5. Jun 14, 2022 at 5:36 AM
    #5
    Ironguy

    Ironguy New Member

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    Great idea!
     
  6. Jun 14, 2022 at 5:37 AM
    #6
    Agent_Outside

    Agent_Outside A Guy A Girl and A Trail

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    It’s cool and all but I don’t really understand why you’d do it.

    100 watt panel that cost $86 is going to be super basic and inefficient, especially paired with a low end controller. I’d bet in ideal conditions you’d pull maybe 30 watts, which in a 12 volt system is 2.5 amps… on the equivalent of a phone charger. That panel is unlikely to be wired in a way that it will produce much of anything at all when even partially shaded, and having it attached to the vehicle means you need to park in direct sunlight so that a fixed panel that’s aimed inefficiently for almost always can make some power that may not even offset the extra heat load of the vehicle baking in the sun. Plus the vehicle will charge it when driving anyway.

    I know it seems like a good idea and you see panels on vehicles a lot, it looks cool but the science behind it typically just isn’t there. I’d advise you to remove the panel, lengthen the harness and use it not fixed. Park in the shade and put the panel in direct sunlight angled so it’s perpendicular to the sun’s position and continue to adjust as necessary.
     
    Captain Spalding likes this.
  7. Jun 14, 2022 at 6:52 AM
    #7
    BionicRandy

    BionicRandy New Member

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    Mine is a 200w system. I spent almost 5 months on the road camping a couple years back, including over a month in Key West. I had the panels connected to my auxiliary battery and to that I had a cheap Harbor Freight inverter. It ran my GeekAir fan, charged my phone and iPad, I surfed the web, played music and never had a problem with the battery getting low or worrying about my truck starting. The main thing was the fan because it got pretty hot, and it ran non stop and I stayed cool. Without the panels I would have been running my truck to charge the battery. So, I have to argue with you. My panels work great whether the science supports them or not.
     
    Ricphoto likes this.
  8. Jun 14, 2022 at 7:30 AM
    #8
    Sandbuster

    Sandbuster [OP] Breaking Wind

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    Indirect (depending on cloud cover) 12.3-12.6 volts. Direct sunlight: 12.8-14.4 volts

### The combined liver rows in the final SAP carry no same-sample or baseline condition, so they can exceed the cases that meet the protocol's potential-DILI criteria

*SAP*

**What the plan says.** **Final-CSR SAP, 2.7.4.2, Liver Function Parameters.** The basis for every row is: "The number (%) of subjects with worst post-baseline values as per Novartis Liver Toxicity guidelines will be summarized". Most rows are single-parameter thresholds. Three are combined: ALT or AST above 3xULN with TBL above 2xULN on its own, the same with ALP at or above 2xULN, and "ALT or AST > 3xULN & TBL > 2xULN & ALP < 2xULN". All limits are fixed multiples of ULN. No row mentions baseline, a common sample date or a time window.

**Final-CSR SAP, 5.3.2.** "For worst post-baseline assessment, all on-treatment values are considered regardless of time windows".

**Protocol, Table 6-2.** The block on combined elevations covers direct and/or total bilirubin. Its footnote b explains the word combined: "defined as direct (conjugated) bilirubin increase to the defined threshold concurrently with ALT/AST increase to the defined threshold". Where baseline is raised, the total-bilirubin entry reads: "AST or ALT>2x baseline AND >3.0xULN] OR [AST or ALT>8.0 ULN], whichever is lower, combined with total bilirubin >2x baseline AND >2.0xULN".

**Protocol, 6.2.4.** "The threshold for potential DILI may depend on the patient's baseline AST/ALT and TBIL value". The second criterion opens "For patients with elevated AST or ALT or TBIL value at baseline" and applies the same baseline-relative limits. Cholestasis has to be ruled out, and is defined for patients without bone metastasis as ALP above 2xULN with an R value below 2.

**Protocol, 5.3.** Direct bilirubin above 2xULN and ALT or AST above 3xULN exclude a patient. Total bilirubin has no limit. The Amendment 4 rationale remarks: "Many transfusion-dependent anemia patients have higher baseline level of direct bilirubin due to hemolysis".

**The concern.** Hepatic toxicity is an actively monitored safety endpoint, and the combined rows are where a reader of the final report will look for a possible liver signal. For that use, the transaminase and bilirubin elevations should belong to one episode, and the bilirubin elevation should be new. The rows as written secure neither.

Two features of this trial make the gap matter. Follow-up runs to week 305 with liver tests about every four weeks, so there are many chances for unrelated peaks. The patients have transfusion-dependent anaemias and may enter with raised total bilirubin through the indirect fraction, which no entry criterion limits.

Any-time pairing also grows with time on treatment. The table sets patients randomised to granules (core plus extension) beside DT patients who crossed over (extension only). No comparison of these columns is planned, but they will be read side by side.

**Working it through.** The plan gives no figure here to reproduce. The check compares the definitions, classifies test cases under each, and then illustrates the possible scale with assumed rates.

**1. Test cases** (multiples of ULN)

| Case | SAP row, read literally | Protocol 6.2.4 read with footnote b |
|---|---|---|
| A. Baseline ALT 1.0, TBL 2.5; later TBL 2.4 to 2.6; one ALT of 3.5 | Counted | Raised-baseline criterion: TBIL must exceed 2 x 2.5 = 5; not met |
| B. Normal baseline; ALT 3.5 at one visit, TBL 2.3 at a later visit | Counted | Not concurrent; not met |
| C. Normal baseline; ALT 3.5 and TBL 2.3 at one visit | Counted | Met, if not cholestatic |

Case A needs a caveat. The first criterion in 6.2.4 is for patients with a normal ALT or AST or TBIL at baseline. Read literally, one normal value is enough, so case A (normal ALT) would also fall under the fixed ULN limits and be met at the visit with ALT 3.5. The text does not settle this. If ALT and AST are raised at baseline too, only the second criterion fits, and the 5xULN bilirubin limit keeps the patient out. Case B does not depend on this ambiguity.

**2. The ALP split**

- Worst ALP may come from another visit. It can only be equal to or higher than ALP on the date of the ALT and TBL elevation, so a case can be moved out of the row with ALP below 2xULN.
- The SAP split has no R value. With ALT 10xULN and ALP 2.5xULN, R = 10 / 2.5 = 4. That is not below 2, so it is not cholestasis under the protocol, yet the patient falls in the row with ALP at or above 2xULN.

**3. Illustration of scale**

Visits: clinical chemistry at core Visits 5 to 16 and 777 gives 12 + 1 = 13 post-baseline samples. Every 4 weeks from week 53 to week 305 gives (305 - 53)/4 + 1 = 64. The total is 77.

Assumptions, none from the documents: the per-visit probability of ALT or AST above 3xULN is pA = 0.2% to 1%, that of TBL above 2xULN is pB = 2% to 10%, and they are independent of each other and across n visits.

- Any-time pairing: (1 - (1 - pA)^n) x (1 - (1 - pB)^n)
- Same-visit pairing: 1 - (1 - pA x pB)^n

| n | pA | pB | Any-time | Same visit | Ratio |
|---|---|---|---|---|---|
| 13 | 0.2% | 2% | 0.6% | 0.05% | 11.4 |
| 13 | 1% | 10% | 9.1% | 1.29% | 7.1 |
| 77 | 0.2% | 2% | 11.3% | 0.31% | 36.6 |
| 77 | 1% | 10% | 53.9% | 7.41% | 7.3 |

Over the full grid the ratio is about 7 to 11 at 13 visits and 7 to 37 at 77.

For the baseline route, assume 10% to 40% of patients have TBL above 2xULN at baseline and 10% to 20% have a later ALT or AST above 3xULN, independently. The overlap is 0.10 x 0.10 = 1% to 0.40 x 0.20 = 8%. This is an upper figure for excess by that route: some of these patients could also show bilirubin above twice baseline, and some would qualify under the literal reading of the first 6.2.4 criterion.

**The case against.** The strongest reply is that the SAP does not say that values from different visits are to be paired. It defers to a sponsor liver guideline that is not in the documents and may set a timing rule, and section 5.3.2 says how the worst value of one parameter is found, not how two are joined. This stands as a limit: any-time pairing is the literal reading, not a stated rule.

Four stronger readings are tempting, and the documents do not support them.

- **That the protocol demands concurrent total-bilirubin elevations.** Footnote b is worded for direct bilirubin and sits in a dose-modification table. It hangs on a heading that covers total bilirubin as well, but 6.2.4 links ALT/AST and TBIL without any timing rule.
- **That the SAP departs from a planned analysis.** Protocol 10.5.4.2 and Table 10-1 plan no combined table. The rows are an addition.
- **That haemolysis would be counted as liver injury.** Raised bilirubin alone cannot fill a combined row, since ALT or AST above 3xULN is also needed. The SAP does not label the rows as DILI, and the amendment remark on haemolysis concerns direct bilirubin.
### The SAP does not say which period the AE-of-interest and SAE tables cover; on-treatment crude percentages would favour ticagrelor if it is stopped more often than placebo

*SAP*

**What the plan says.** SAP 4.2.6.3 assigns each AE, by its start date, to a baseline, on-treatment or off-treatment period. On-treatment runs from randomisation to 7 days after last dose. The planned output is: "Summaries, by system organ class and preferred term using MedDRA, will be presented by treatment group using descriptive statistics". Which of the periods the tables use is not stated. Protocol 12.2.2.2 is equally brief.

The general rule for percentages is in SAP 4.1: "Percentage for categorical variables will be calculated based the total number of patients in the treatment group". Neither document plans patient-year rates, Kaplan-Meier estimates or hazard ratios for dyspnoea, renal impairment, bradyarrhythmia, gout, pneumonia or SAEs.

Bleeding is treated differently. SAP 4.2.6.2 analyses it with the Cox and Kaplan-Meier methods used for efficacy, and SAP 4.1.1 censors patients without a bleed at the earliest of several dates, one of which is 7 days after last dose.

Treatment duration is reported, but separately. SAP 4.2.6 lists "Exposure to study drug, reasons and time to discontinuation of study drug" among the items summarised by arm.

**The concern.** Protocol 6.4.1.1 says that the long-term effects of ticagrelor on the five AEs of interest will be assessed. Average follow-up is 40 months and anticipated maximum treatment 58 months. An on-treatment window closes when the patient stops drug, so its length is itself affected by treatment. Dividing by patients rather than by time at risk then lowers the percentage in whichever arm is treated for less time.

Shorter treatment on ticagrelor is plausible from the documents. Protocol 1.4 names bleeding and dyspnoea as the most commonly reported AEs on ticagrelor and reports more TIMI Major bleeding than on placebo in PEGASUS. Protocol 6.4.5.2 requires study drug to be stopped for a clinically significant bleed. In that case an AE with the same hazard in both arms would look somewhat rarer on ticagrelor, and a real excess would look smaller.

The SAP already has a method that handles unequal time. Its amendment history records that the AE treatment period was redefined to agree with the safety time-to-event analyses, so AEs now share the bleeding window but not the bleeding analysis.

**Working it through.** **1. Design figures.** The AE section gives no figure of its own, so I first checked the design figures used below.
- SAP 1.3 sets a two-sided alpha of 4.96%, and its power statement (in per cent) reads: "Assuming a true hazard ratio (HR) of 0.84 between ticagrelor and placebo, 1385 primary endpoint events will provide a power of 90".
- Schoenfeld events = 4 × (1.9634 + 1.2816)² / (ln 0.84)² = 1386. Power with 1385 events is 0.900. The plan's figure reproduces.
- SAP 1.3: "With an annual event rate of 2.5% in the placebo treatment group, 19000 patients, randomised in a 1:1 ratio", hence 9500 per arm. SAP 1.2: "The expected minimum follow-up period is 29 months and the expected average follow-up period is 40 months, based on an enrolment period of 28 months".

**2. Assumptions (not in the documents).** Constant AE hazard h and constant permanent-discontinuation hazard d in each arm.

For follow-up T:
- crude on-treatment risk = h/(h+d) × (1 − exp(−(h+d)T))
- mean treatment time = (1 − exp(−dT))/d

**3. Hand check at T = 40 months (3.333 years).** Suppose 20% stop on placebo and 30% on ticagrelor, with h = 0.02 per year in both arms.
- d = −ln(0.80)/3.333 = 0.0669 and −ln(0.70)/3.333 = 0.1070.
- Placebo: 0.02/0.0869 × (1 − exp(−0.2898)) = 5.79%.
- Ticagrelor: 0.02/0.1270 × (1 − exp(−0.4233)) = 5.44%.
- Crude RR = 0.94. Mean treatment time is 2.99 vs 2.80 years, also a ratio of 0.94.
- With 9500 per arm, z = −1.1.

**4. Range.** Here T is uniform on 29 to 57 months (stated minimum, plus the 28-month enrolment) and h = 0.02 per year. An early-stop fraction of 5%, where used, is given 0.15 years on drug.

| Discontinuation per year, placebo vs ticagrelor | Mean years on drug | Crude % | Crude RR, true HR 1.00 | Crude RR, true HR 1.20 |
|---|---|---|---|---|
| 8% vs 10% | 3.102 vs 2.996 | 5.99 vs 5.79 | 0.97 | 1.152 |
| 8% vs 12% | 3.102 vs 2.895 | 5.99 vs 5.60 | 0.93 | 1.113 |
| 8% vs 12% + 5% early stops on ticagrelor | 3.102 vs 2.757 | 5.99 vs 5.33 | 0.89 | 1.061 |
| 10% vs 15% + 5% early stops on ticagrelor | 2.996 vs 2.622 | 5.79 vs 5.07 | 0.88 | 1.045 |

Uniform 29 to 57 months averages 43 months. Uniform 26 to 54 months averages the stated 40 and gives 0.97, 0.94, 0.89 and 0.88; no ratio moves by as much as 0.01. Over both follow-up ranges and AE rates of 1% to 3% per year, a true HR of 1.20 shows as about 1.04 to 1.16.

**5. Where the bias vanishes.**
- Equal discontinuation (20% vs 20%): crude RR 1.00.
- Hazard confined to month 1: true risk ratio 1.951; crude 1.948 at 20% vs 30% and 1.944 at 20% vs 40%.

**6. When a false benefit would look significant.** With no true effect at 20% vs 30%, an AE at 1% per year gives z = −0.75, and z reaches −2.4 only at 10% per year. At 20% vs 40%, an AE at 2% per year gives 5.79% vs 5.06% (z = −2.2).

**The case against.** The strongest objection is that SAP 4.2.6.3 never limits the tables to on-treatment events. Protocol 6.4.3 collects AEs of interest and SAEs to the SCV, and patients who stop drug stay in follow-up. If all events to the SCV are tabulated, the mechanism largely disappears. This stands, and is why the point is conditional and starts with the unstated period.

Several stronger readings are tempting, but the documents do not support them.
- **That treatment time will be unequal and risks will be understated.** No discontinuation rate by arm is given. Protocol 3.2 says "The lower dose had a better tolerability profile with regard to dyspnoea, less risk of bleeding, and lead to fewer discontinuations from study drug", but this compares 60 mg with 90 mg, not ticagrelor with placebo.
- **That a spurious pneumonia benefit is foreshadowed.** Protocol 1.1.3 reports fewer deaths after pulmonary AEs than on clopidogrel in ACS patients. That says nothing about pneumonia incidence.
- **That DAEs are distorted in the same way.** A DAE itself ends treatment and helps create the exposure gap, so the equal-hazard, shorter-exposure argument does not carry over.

Transition time depends on various factors but typically going from cloud cover to direct sunlight you'll notice the voltage begins to increase within seconds.
     
  9. Jun 14, 2022 at 8:17 AM
    #9
    Sandbuster

    Sandbuster [OP] Breaking Wind

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    Power Commander, LED lights upgrade, Eibach Pro Truck Series suspension upgrade (front & rear), Airbags (rear), dash integrated trailer brake control, Body Armor front bumper, Smittybilt 10K winch
    This is the relay I use to manage the batteries. Here's the link for it's source: https://www.evwest.com/catalog/product_info.php?cPath=2_13&products_id=273&osCsid=57fd12d64e642e1db0fb5b9b4aa468b0
    ($114)


    Battery Mgt Relay.jpg

    Below is my homemade control center that monitors each battery - this is how I have it set up:
    Toggle Switch 1 (TS1) controls front wifi camera
    Toggle Switch 2 (TS2) controls cargo area air compressor
    Toggle Switch 3 (TS3) controls battery relay

    On a normal (mostly sunny) day the solar panel easily maintains the aux battery along with providing voltage to my refrigerator (1.8 amps) plus maintaining a charge on 2 LED flashlights, DeWalt 20 volt charger, a GB40 jump start battery pack, and a small emergency am/fm radio. From last week's camp out with my grandson I found that the aux battery would last throughout night with voltage dropping down to 11.5 volts - any less than that my 3K inverter (https://www.amazon.com/gp/product/B09L83913Y?ie=UTF8) will go offline until the source voltage goes back above 12.

    Inverter closeup.jpg

    If the sun is not cooperating (while driving) I simply toggle on the battery relay which allows the alternator to come into play for the aux battery circuit. Note: The 3000 watt pure sine-wave inverter only works off the aux battery, unless of course the relay is activated to get alternator power. All toggle switches have two sources of power: key-on pwr (up position) and direct battery power when switch is placed in bottom position (center is OFF).

    The picture below is with vehicle parked under a canopy and engine is off. Left gauge is main battery - Right is aux. All switches centered to OFF.

    If you have anymore questions feel free to ask. This system works and what I like most about it is the "magnets" work! Without the magnets to retain the solar panel I would have never done this due to my aversion to drilling holes in my 4runner.


    Control Ctr.jpg
     
  10. Jun 14, 2022 at 8:56 AM
    #10
    BionicRandy

    BionicRandy New Member

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    Awesome! Thank you. This will require some study. I really appreciate you taking the time to write that up.
     
    Ricphoto and McSpazatron like this.
  11. Jun 14, 2022 at 11:54 AM
    #11
    Sandbuster

    Sandbuster [OP] Breaking Wind

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    Power Commander, LED lights upgrade, Eibach Pro Truck Series suspension upgrade (front & rear), Airbags (rear), dash integrated trailer brake control, Body Armor front bumper, Smittybilt 10K winch
    Glad to do it!
     
    BionicRandy likes this.